• Lists of values are folded
    • Folding lists of IN values. For example, SELECT foo FROM foobar WHERE bar IN (1, 2, 3) becomes SELECT foo FROM foobar WHERE bar IN (...)
    • Folding multirow INSERTs. For example, INSERT INTO t1 VALUES (1, 2, 3), (4, 5, 6) becomes INSERT INTO t1 VALUES (...) /* , ... */
    • Listing of values in the SELECT list. For example, SELECT 1, 2, 3, foo, bar FROM foobar becomes SELECT ?, ... , foo, bar FROM foobar
    • Long normalized statements are truncated, with "..." added at the end. "Long" is currently defined as 1024 bytes; however, note that this is on the normalized statement, so large string values are not a concern

Finding the statements that have the highest latency in the server is simple: just specify a criteria against one of the *_TIMER_WAIT columns. For instance, to find the top five statements that have the highest latency overall (and are probably prime candidates for tuning):

FROM performance_schema.events_statements_summary_by_digest

******************** 1. row ***********************
     DIGEST: a3efbb2ddf943115f3cb50b810910160
     DIGEST_TEXT: SELECT * FROM ( SELECT username AS `user` ... 
SUM_TIMER_WAIT: 3753097139331384
MIN_TIMER_WAIT: 30471498720
AVG_TIMER_WAIT: 135212475084
MAX_TIMER_WAIT: 18453317809272
SUM_LOCK_TIME: 33214892000000
SUM_ROWS_SENT: 5987687
         FIRST_SEEN: 2012-12-06 21:19:50
         LAST_SEEN: 2012-12-31 11:20:28

(The DIGEST_TEXT column has been truncated for brevity.)

There are several things of interest in this raw data:

  • The statement is scanning many more rows than are actually sent back to the client (SUM_ROWS_SENT is much less than SUM_ROWS_EXAMINED, on average the statement is scanning some 9,500 rows to return around 215 rows per execution). This is likely due to the fact that no index is ever being used to satisfy the query (SUM_NO_INDEX_USED == COUNT_STAR).
  • The statement is creating a lot of temporary tables (an average of seven per execution), and more than 40% of those are on disk averaging three per execution (SUM_CREATED_TMP_TABLES vs. SUM_CREATED_TMP_DISK_TABLES)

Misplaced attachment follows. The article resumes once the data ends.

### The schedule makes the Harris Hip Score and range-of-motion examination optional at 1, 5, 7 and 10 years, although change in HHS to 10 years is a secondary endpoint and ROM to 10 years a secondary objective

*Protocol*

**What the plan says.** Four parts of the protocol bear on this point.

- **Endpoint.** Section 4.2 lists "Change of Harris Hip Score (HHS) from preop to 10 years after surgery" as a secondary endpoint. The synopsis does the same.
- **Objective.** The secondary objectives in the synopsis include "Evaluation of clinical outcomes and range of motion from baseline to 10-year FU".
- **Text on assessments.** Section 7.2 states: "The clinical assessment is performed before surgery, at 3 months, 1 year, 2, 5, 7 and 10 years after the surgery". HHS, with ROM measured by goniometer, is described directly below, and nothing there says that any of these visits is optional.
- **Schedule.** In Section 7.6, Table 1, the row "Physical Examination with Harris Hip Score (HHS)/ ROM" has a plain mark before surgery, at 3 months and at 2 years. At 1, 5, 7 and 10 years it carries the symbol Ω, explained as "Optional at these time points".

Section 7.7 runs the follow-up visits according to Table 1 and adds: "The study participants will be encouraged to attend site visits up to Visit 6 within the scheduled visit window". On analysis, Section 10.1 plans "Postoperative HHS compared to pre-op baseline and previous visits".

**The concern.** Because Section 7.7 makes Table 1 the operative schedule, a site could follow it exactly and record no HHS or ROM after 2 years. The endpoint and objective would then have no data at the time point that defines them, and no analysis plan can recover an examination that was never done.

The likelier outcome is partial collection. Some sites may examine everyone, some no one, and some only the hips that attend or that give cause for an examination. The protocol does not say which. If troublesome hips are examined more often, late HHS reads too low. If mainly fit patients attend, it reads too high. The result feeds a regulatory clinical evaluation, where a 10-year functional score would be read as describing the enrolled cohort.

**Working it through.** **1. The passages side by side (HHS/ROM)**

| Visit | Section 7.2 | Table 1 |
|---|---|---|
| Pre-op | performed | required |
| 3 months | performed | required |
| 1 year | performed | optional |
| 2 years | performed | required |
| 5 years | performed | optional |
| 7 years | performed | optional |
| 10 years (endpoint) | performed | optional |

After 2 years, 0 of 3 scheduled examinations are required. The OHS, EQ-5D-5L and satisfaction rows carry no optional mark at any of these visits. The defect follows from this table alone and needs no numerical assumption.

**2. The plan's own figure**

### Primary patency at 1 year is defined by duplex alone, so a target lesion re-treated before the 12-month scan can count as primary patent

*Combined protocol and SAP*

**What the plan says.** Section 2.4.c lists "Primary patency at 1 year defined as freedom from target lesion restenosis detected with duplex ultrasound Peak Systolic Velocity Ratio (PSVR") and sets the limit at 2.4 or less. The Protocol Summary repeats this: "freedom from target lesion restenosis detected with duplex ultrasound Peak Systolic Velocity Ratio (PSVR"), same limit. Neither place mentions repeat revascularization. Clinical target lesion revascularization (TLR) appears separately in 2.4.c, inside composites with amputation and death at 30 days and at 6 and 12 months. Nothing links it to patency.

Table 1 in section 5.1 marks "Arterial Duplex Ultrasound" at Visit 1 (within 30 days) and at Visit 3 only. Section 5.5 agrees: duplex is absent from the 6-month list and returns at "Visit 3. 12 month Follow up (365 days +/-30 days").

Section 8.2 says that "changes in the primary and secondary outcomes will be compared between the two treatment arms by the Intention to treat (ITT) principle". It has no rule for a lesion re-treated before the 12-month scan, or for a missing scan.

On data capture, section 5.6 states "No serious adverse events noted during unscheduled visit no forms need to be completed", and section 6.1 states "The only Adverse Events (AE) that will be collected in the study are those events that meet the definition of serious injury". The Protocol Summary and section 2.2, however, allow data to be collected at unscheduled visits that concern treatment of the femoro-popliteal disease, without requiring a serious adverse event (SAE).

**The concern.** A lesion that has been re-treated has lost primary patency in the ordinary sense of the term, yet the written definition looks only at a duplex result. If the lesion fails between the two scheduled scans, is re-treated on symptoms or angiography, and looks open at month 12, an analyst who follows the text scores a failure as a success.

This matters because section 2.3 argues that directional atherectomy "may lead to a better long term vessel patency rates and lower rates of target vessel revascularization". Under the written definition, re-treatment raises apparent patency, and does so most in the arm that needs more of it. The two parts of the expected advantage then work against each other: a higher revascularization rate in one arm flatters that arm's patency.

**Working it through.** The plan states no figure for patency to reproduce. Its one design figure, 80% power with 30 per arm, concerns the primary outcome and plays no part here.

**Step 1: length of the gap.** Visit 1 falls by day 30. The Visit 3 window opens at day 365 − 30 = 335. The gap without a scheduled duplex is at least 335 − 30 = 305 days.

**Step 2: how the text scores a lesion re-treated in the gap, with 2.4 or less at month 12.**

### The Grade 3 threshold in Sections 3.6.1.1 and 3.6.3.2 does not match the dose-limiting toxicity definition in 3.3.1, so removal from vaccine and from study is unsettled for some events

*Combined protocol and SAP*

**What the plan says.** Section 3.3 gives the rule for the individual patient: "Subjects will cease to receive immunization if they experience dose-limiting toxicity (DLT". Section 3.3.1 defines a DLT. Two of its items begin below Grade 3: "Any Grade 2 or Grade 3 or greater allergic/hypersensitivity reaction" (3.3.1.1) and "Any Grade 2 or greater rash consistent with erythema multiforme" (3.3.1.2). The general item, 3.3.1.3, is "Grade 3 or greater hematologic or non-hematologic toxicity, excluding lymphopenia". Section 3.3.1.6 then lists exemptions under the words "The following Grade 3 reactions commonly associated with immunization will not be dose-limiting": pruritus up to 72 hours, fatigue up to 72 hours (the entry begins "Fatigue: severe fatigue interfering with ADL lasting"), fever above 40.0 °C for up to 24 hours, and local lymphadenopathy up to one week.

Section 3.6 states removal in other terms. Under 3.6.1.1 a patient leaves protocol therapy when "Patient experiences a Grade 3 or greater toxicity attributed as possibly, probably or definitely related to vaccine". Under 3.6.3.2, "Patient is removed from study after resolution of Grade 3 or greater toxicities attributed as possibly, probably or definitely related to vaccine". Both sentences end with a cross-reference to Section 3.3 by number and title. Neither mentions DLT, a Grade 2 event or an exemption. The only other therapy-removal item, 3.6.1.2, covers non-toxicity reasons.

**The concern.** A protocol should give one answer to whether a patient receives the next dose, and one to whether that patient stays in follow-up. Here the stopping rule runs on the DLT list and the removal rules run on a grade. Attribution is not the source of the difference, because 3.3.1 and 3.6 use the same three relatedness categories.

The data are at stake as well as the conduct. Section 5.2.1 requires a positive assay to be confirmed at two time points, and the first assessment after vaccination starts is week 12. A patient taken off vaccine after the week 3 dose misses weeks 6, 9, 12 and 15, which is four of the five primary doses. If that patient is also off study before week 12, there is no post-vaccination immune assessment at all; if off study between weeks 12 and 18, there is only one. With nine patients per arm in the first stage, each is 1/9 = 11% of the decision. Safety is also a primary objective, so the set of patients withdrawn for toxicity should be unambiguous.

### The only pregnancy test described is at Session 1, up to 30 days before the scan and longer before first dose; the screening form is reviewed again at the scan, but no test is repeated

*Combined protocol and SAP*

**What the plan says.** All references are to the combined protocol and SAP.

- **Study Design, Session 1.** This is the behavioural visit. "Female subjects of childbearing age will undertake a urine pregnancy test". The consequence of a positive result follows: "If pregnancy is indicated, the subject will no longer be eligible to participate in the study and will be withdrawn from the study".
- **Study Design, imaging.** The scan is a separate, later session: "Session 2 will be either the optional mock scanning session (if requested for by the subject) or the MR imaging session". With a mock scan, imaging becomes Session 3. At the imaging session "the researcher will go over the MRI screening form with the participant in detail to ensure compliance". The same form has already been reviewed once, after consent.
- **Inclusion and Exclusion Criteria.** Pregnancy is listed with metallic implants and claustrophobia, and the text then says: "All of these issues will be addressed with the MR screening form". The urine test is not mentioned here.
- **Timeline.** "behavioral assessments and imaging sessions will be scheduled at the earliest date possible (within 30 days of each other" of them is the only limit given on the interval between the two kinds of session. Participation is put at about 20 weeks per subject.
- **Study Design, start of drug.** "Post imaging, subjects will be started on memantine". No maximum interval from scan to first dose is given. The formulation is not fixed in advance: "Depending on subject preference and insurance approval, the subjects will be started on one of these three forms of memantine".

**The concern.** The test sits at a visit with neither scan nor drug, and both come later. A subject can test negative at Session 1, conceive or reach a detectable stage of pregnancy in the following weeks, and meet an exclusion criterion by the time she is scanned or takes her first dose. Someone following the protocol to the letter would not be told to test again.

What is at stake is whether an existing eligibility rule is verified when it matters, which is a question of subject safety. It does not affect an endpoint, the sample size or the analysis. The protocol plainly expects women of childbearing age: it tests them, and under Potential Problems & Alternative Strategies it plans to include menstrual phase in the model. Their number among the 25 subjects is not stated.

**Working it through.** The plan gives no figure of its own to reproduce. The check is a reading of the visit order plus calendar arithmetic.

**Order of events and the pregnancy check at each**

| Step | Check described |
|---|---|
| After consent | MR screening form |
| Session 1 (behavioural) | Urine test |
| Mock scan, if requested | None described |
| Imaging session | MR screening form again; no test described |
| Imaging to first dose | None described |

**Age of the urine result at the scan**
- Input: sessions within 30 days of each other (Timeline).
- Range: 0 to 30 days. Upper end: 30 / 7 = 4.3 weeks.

• Interestingly, we seem to be doing joining against the temporary tables that are created on disk, and that's not using an index (SUM_SELECT_FULL_JOIN == SUM_CREATED_TMP_DISK_TABLES)

This statement is certainly worth tuning. First, try and find the right combination of indexes within your schema to satisfy the query, and also to see if something can be done about the excessive temporary table use — first by seeing if it can be created in memory only (assuming it has no long text columns and so forth). If not, try to make it perform better, perhaps by creating the temporary table up front with an index defined.

There are items that can be identified with this table as well:

  • Finding statements that cause errors or warnings: SUM_ERRORS > 0 OR SUM_WARNINGS > 0
  • Finding statements that always create temporary tables on disk: SUM_CREATED_TMP_TABLES = SUM_CREATED_TMP_DISK_TABLES
  • Finding new statements that have turned up in your applications: FIRST_SEEN > (NOW() - INTERVAL 2 DAY)

Locating Where Statements Have High Latency

Once you have identified a statement to tune, you can infer where problems might lie; however, a more scientific approach would be to find out exactly where the time is being spent within the statement's execution window. This is what the new Stages instrumentation is for. Stages record the time that a connection spends in the various thread states that you see within the output of something like SHOW PROCESSLIST.

In the past, you might have used SHOW PROFILE to get this kind of data. If so, this approach should be fairly familiar to you. The new Stages instrumentation within Performance Schema in MySQL 5.6 is intended to eventually replace SHOW PROFILE (which has been deprecated), and it has several advantages:

  • You can now get stage/state information for all connections, not just your current connection
  • Stages are linked to statements, and linked further to underlying waits (more on this shortly)
  • Stages are exposed in regular tables, giving you a SQL interface to look at the data
  • Stage instruments are aggregated in multiple ways: globally, by thread, by user, by host, by account ([email protected])

When profiling a specific statement, you are not interested in the aggregated information. Rather, you need to drill down into the raw data that is linked to a specific statement. On a busy system, this data can be particularly volatile, however, so you need to take this into account and set up your environment appropriately.